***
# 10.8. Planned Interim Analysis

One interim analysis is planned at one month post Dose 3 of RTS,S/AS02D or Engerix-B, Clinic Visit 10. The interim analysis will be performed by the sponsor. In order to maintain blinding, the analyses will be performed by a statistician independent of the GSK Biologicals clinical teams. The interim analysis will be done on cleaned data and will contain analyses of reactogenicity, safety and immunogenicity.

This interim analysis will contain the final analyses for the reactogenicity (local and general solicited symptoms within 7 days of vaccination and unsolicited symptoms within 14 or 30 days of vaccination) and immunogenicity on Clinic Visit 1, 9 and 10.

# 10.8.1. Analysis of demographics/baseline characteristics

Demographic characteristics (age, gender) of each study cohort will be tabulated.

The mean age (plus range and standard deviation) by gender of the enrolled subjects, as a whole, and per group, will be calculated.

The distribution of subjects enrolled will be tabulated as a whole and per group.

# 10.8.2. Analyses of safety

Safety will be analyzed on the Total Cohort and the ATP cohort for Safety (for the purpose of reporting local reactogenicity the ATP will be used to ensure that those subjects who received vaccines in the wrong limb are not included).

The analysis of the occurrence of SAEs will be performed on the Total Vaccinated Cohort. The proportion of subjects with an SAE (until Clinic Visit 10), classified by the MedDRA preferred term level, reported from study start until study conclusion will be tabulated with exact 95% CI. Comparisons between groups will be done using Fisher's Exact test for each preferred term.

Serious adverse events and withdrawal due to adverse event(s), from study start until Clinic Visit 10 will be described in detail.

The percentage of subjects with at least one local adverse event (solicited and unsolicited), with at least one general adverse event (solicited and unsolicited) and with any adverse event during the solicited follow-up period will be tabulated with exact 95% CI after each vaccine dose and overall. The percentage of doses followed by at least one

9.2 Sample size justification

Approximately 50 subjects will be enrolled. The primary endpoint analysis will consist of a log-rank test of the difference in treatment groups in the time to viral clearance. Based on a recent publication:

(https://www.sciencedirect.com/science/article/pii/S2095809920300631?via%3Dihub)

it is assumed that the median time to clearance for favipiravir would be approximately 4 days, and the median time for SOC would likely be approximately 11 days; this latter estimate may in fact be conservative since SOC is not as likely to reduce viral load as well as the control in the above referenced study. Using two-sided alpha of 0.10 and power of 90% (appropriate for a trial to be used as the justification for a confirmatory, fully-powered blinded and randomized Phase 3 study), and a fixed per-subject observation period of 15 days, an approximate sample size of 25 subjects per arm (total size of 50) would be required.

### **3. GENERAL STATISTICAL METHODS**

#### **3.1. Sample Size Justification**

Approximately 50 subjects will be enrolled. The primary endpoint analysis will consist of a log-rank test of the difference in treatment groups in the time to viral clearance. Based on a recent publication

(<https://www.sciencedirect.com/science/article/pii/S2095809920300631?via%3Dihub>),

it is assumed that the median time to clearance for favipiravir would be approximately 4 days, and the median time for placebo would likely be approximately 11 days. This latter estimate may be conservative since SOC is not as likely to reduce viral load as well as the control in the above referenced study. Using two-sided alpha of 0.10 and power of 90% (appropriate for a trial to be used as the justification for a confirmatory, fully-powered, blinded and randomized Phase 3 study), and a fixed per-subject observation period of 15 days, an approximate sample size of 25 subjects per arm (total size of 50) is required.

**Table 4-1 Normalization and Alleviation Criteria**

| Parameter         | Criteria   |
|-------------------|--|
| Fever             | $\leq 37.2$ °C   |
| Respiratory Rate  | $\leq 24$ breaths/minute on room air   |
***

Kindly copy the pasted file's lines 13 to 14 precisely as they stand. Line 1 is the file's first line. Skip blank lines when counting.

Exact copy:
9.2 Sample size justification

Approximately 50 subjects will be enrolled. The primary endpoint analysis will consist of a log-rank test of the difference in treatment groups in the time to viral clearance. Based on a recent publication: